These two tenets help to set the stage for change management as the solution to support the individual transitions caused by an organizational change.

Impacted individuals and ADKAR

The Prosci® ADKAR® Model describes the five building blocks of successful change as:

  • Awareness of the need for change
  • Desire to participate and support the change
  • Knowledge on how to change
  • Ability to implement required skills and behaviors
  • Reinforcement® to sustain the change

When a person experiences a change - whether at home or at work - they begin the change process with an answer to "why change" (Awareness), followed by the personal decision to make the change (Desire). Next, the person needs to know how (Knowledge) and demonstrate the capability to make the change (Ability). At this point, the change has happened, but without intentional actions to make the change stick (Reinforcement), a person can slip back to the old way.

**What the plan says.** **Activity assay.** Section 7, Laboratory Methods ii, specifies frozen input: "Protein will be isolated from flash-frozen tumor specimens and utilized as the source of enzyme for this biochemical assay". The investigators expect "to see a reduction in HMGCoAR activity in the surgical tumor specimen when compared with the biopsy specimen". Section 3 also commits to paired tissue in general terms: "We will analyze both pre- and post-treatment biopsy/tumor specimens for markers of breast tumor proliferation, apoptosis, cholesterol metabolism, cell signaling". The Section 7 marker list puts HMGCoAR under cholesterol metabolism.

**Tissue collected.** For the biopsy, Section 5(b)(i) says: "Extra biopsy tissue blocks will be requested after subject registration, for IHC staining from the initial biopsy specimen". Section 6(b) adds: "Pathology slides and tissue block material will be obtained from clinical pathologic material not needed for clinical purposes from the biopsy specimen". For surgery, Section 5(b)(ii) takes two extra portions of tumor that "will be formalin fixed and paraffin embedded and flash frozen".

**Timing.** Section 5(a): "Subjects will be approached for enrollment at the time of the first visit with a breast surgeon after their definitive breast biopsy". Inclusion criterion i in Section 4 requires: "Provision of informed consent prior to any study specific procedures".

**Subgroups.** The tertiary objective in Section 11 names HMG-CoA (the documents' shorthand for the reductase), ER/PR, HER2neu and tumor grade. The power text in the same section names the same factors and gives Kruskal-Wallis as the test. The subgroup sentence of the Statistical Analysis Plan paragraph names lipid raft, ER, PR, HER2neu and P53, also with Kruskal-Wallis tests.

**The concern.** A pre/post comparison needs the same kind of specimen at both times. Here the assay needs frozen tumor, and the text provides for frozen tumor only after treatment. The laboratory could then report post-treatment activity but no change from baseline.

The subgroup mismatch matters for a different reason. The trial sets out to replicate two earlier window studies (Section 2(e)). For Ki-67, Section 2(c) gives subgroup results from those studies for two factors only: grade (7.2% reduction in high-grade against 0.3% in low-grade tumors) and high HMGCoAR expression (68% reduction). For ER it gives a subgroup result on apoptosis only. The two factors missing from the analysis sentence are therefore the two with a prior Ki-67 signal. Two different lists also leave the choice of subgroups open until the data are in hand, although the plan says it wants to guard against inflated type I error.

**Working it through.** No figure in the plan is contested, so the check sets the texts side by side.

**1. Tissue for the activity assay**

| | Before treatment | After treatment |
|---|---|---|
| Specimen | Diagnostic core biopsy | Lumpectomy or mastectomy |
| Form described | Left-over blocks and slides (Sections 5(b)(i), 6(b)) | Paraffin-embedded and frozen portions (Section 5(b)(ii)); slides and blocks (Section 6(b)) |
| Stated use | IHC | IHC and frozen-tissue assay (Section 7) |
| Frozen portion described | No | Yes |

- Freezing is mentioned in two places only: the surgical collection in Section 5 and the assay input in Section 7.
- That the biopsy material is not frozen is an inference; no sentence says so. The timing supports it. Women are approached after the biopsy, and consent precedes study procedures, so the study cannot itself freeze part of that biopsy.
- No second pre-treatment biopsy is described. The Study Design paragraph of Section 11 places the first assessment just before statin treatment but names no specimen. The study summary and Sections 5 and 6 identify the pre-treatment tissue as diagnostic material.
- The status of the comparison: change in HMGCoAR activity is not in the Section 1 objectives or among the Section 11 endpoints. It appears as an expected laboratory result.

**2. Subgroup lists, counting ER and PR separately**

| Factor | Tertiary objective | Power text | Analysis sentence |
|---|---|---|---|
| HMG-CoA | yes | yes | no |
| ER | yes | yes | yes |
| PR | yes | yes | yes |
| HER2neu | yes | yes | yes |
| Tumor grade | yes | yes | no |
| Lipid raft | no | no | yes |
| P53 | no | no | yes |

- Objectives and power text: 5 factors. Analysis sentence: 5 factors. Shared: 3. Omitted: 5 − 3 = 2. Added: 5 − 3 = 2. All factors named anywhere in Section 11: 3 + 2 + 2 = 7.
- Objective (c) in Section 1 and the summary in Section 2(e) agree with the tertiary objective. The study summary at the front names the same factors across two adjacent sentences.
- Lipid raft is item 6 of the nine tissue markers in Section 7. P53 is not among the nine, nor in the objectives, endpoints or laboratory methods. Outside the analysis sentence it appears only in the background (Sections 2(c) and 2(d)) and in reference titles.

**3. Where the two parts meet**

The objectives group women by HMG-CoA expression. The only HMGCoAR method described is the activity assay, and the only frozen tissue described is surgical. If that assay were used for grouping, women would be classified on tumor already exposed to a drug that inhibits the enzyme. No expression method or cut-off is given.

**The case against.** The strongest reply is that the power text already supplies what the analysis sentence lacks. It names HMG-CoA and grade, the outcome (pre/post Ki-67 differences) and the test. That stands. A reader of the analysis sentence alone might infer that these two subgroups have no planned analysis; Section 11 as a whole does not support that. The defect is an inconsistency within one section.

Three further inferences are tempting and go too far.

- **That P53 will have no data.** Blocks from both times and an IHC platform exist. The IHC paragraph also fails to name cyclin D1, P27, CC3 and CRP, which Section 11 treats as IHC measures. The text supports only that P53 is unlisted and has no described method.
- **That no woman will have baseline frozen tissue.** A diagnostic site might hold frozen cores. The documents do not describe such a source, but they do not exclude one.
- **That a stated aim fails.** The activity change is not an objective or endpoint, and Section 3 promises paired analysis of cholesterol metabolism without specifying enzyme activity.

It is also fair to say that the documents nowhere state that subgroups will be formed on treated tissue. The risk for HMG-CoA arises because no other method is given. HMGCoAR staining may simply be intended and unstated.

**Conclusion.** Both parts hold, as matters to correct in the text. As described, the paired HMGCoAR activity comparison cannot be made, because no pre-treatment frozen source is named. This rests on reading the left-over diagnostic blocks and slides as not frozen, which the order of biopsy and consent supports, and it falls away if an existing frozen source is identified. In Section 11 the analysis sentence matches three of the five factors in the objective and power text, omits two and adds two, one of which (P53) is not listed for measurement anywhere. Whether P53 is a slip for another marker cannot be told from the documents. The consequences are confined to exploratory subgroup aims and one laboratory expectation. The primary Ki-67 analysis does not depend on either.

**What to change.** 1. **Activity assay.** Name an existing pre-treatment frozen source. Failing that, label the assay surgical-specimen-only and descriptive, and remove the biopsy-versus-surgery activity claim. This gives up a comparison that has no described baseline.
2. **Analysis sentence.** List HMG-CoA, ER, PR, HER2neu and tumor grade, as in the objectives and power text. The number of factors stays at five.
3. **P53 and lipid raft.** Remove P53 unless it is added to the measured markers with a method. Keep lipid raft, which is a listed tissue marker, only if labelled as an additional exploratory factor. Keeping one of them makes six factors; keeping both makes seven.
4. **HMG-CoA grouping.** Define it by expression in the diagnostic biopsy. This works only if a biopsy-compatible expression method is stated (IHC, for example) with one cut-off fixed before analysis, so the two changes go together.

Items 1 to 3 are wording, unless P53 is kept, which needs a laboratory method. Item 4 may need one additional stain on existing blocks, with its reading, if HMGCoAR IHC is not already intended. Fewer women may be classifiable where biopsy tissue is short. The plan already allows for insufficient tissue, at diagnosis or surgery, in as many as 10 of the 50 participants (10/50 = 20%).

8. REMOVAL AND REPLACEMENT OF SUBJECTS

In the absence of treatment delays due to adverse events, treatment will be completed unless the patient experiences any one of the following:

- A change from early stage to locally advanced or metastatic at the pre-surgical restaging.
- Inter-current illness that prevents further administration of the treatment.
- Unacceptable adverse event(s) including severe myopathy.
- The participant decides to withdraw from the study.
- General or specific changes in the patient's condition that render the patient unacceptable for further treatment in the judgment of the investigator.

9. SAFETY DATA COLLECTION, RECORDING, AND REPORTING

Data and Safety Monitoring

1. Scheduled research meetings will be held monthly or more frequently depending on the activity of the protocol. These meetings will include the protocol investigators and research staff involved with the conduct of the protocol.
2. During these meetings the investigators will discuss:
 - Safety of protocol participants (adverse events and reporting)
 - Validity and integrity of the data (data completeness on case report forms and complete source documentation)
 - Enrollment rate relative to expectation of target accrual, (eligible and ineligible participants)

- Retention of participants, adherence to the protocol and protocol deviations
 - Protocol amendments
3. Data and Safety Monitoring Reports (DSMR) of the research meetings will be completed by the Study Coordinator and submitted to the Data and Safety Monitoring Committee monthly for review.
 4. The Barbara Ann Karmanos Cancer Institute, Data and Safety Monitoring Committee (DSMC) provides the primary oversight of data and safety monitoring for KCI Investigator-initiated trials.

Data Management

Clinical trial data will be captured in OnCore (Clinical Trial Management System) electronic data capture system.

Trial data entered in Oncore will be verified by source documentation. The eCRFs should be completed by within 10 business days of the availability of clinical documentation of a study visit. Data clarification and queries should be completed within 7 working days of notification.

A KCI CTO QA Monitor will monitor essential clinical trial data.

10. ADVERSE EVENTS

ADKAR describes the building blocks of successful change. Within the context of "individual centering" - ADKAR gives us direction for supporting each of the individuals impacted by the change.

Impacted individuals and the 3-Phase Process

While change ultimately happens at the individual level, there are actions that a project team or change management team can take to support those changes. Prosci calls this organizational change management and has a research-based process for developing the strategies and plans for applying change management to a project.

Prosci's 3-Phase Change Management Process provides the guidance and tools for applying change management at the project or initiative level. The notion of "impacted individuals" comes through in each of the three phases of the Prosci process.



Phase 1: Preparing for Change

  • Groups in the Impact Index
  • Anticipated resistance and special tactics